Thank You and Please Leave A Comment

I hope this easy family relationships chart and that it has helped you with your genealogy research. If you think that this post will be helpful then please share it with friends and family using the social media buttons below.

If you have any questions or comments then please leave a comment below. I would love to hear from you.

12 thoughts on “Easy Family Relationship Chart For Your Genealogy Research!

  1. Angie

    This is so helpful for me! As you say genealogy can be confusing so I am glad that you have made it easy to follow. I like how you talk about parallel and cross cousins. I too haven’t heard of them before. Thanks for the info.

    1. Owain Post author

      My pleasure Angie. Yes genealogy can be confusing so I am glad that you found this post to be both interesting and easy to follow. My job is done 🙂

  2. Alex

    To be honest, I stumbled upon this article. So far though, it is a really interesting article. It really goes into depth about the complexity of genealogy and the different aspects of family. I really really like it. Thank you for sharing.

    1. Owain Post author

      My pleasure Alex. I tried to make it both interesting and easy to read. At the best of times genealogy can be quite confusing. So it’s not only my mission to help people to trace their family tree but also make it easy for them as well.

  3. John ツ

    I just can’t stop coming back to your website Owain. What interesting information you are sharing. I wish there were more articles, but I guess you have a lot of research to do. You really sound like an expert on the subject.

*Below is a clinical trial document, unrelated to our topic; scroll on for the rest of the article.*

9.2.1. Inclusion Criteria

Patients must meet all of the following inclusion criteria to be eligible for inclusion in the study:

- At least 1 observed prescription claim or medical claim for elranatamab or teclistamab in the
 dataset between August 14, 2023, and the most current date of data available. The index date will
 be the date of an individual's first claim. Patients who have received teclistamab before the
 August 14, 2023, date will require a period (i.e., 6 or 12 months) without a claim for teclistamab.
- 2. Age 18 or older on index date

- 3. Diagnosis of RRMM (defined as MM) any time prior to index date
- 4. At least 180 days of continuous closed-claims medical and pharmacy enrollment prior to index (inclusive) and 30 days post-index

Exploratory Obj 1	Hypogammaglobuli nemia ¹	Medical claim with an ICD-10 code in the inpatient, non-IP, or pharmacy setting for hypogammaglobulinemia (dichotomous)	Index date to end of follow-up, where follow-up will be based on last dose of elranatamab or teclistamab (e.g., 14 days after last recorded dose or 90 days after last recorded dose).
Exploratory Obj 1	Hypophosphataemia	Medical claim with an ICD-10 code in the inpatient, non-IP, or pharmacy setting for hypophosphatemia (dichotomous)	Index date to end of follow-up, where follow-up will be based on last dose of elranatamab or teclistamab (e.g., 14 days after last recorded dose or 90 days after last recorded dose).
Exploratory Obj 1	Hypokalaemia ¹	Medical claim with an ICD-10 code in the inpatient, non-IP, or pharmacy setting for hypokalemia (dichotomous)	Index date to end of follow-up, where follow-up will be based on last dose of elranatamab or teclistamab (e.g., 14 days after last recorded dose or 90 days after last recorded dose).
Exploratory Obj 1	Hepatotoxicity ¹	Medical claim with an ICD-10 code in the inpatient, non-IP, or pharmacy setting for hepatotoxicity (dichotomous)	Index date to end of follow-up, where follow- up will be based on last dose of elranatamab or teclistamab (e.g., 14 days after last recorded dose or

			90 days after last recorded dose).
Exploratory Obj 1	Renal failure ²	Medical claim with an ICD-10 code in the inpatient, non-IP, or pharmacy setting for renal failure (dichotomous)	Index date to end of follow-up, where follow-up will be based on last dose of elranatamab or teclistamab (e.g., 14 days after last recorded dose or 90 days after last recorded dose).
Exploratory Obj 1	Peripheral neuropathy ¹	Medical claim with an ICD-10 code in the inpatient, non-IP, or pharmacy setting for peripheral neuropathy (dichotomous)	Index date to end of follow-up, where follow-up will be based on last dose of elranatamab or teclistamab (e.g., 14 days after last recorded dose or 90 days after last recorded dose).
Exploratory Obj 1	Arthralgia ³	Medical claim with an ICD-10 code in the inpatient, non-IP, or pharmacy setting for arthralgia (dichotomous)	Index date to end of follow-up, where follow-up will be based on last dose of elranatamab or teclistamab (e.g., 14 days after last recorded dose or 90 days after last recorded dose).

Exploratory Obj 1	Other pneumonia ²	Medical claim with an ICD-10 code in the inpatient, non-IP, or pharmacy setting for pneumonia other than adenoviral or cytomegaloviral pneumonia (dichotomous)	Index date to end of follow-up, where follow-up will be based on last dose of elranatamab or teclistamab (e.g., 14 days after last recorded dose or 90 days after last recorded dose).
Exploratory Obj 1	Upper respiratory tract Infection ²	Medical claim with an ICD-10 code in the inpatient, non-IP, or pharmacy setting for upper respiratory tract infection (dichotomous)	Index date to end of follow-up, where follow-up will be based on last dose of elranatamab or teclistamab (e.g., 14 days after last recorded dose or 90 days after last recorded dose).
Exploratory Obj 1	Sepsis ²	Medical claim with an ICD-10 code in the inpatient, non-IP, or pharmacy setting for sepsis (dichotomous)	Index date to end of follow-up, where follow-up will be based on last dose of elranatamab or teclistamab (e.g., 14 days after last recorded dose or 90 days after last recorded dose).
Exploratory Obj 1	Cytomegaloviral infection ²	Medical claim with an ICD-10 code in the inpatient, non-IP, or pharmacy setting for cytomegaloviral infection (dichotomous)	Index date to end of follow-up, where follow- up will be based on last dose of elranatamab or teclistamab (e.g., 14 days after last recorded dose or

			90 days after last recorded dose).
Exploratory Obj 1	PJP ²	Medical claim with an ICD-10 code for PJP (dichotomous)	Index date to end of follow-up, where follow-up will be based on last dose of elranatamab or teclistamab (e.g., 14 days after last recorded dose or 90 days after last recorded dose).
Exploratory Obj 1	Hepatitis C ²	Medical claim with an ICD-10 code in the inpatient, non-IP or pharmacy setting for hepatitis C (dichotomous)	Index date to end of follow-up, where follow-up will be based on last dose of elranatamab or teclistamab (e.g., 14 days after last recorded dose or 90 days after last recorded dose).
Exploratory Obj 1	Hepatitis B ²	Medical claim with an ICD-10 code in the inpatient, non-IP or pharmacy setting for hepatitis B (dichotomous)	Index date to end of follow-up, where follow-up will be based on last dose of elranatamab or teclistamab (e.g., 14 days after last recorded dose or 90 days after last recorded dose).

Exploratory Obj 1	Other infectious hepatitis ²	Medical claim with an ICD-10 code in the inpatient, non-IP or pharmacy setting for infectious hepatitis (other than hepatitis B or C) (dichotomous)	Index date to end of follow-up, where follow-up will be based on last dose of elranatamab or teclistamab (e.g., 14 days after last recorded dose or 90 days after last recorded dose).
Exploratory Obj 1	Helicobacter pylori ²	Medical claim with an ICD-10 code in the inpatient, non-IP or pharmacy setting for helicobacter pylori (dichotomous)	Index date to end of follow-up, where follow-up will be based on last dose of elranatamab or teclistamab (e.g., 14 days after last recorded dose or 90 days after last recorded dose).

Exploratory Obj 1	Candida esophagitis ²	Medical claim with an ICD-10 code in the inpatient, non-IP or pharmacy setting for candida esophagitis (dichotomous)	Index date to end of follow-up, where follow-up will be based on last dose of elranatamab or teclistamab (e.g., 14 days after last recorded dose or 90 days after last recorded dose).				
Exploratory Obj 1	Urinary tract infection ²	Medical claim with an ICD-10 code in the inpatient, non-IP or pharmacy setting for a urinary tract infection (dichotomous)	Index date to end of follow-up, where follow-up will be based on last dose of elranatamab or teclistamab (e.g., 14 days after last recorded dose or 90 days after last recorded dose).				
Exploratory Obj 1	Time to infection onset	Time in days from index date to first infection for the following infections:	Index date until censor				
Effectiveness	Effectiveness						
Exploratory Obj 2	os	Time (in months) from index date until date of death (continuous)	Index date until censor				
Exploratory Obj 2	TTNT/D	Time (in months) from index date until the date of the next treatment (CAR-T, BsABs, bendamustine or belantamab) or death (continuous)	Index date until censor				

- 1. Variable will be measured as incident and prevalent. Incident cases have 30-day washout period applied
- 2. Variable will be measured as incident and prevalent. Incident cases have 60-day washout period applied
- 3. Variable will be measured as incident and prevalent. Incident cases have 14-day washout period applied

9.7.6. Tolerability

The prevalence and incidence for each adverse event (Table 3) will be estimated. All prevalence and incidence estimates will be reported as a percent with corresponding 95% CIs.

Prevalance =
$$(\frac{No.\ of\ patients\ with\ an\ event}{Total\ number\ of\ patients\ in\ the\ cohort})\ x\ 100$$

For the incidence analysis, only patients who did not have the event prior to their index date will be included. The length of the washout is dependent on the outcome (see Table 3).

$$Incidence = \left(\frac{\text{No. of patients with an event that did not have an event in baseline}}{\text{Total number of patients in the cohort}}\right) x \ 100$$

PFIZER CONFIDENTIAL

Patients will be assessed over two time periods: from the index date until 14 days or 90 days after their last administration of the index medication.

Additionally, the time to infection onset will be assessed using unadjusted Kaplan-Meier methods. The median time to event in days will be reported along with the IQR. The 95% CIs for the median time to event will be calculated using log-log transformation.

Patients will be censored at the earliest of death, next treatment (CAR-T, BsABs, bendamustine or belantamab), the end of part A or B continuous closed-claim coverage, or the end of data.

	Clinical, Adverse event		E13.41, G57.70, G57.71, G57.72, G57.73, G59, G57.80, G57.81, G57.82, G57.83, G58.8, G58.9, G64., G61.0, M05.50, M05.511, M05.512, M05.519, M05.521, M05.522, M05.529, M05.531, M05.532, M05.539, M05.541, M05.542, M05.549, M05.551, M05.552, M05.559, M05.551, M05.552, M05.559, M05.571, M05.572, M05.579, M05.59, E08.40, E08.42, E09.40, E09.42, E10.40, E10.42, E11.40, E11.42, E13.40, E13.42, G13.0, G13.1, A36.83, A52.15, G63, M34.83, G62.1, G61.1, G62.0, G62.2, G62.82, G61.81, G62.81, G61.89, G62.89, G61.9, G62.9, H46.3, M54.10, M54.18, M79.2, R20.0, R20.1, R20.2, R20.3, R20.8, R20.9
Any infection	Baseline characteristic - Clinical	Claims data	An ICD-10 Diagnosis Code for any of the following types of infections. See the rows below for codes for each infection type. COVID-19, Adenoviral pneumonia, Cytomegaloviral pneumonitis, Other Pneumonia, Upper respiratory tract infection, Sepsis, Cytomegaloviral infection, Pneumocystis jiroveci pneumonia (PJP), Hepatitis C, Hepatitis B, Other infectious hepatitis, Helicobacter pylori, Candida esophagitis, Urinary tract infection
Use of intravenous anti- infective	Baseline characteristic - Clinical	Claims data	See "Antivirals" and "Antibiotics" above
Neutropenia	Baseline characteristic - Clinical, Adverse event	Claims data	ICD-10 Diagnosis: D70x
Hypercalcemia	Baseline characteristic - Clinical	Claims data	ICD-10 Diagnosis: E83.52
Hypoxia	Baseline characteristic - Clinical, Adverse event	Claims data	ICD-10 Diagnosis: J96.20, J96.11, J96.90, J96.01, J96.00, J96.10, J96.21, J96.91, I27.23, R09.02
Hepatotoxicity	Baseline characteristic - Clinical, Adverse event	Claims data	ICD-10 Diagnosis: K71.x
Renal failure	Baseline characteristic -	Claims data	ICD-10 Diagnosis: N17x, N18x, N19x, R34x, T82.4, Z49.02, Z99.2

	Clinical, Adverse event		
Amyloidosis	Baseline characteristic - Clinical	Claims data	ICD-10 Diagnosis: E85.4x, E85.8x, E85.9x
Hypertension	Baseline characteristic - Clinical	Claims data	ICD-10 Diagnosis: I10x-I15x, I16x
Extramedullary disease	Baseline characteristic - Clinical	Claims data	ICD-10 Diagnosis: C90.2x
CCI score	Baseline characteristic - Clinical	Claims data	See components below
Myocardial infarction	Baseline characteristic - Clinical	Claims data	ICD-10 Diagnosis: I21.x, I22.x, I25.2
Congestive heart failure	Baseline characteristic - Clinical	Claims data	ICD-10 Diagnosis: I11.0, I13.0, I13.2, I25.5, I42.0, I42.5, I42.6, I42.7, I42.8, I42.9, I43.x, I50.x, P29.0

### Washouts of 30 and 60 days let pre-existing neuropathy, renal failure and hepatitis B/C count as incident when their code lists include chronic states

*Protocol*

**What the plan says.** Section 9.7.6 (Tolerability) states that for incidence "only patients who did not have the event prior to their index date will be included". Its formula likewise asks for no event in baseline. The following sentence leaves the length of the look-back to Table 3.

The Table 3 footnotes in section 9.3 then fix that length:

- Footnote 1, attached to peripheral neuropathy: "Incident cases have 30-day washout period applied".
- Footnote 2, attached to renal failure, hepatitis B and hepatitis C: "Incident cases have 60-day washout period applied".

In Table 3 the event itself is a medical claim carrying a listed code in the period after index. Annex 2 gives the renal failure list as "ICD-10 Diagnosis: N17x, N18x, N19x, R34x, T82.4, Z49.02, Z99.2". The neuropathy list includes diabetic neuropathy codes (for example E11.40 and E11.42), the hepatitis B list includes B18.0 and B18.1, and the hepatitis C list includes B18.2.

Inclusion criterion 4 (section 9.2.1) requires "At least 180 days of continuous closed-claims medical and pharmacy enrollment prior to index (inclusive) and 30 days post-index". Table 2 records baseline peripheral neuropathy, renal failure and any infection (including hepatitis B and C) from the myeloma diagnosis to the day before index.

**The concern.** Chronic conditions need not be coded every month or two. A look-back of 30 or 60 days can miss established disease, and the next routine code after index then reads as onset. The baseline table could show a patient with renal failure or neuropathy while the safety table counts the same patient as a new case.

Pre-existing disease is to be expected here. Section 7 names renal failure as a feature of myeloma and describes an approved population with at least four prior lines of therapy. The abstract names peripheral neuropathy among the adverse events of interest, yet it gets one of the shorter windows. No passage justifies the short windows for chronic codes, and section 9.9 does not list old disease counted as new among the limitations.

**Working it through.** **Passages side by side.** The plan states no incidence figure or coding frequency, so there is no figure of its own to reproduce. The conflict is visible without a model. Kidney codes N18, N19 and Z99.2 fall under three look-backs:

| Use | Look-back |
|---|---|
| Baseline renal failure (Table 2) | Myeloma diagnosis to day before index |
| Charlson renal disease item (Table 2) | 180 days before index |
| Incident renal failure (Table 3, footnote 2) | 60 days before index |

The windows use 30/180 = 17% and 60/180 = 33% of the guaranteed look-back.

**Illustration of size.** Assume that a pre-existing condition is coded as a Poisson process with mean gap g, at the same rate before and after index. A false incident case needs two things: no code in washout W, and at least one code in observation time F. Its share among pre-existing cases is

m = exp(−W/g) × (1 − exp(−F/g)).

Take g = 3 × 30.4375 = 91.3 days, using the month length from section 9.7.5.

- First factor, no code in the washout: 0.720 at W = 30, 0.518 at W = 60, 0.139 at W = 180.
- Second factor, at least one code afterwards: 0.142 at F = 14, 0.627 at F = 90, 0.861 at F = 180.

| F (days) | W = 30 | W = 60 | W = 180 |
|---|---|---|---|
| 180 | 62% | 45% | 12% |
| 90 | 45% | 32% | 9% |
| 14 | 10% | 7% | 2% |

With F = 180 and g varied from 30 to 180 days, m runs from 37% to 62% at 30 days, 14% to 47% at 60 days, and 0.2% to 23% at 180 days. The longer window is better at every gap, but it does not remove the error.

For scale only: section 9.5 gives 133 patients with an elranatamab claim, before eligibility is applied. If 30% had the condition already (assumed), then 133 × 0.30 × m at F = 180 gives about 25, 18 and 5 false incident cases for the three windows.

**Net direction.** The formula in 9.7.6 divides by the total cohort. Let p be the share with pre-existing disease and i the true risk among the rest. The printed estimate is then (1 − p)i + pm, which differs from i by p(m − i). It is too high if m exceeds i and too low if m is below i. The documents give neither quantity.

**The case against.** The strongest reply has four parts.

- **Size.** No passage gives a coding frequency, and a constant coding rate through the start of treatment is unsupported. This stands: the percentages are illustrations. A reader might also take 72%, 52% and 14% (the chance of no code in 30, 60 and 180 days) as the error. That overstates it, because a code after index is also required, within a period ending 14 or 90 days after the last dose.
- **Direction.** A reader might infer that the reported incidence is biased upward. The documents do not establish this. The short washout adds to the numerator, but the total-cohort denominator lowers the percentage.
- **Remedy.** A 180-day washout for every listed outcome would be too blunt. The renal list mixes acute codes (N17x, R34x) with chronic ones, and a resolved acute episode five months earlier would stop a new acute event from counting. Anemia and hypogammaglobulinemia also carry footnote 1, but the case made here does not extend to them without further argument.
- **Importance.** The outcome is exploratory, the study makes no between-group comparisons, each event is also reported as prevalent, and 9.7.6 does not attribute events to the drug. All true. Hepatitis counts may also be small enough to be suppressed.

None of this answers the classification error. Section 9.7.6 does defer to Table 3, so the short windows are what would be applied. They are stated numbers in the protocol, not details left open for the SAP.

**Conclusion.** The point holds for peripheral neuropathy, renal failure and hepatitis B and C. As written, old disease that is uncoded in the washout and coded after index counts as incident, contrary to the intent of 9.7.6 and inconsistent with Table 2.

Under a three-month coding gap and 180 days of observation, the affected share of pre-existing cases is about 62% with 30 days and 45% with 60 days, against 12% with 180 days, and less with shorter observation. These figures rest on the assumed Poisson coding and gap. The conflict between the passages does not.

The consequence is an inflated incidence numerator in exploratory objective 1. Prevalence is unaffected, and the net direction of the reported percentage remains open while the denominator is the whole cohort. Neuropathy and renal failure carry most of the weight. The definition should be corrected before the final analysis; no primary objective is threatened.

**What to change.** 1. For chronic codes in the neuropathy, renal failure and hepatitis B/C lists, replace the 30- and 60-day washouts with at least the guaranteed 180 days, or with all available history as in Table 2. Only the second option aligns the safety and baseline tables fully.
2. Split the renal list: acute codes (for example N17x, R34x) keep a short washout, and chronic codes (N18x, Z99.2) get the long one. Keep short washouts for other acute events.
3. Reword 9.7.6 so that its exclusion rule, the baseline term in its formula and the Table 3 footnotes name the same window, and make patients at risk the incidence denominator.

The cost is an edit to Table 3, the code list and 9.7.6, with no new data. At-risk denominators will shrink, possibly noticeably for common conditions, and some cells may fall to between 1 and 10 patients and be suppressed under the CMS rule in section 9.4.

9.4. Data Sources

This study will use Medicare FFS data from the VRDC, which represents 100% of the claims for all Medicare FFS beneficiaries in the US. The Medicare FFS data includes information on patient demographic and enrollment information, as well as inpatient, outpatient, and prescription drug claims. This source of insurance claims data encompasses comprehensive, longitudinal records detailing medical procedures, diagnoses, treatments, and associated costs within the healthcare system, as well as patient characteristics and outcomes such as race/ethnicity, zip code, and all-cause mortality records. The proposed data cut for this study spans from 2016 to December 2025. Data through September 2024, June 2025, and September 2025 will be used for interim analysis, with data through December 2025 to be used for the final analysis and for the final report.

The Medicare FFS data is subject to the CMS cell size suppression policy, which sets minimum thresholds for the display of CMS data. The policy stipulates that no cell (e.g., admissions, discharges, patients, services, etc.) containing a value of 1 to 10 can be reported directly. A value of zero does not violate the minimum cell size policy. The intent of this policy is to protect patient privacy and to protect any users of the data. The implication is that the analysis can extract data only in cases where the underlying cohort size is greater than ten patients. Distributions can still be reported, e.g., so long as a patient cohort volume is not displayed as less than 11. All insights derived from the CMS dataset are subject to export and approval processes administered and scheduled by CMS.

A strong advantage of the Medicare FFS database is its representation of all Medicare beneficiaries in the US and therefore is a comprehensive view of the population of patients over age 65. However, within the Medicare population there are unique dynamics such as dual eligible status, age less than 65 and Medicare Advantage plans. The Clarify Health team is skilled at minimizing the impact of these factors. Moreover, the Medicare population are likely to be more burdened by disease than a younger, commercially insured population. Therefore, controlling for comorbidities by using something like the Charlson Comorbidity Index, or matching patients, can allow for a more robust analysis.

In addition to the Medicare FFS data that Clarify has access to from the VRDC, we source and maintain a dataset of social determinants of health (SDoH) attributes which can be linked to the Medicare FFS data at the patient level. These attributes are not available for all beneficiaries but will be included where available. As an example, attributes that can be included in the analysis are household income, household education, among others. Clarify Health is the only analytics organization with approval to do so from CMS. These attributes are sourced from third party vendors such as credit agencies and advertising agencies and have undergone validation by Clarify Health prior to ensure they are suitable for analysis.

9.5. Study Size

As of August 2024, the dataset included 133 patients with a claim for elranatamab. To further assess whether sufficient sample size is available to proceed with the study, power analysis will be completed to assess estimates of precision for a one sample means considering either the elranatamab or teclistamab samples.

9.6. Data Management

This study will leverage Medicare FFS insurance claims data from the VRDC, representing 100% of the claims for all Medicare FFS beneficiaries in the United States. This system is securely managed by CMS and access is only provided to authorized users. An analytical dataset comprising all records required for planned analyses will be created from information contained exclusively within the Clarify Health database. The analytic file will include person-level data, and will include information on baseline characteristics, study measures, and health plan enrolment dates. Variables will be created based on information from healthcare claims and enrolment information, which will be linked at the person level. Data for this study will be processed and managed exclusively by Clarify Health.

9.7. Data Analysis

Keep on the good work and I look forward to reading more soon.

    John ツ

    1. Owain Post author

      Thanks John. Don’t forget you can charge this article, (and others), with your friends. There is plenty of interesting information, (IMO), on this site so please have a look around.

  4. Jasmine

    Hi there! Great post. My family moved from Finland to the Upper Peninsula of Michigan four generations ago and every time I’m in the U.P. I meet more and more people that are somehow related to me. It was great to see the family tree chart and learn more about what it means to be “removed” as I never really understood that term. I also had no idea there were different terms like parallel and cross cousins. Do you know why these terms were coined? Is it because different genes are carried through depending on the gender? Or, what is the need to differentiate these types of cousins?

    1. Owain Post author

      Thanks Jasmine for the comment and thank you for liking the post. It can get quite confusing what with all these terms and so I am glad that I have made it a little easier.

      To be honest I did stumble upon the terms parallel and cross cousin while researching for this post. Digging a little deeper and I read that it is encouraged in some cultures. So because it is practiced I believe that there needed to be a definition for it.

  5. jeremy9

    It’s most likely we all need comfort and its articles like this that makes us come to our peaceful rest when having time. Genealogy can be an exciting adventure as we discover our ancestors. So this is great that you are helping so many people.

    1. Owain Post author

      I am glad that you liked the post Jeremy. Yes genealogy is an adventure. It’s more like a journey that we take. We take a step at a time and discover our ancestors along the way. Who knows where we will go on our adventure and who we will meet.

  6. Eve

    This is great. it is a confusing aspect of ancestry. This helps a lot. Thanks for sharing. Just printed it up for my resources folder.

    1. Owain Post author

      Glad that it has helped you Eve. If there is anything that you would like help with then please feel free to let me know. I am here to help.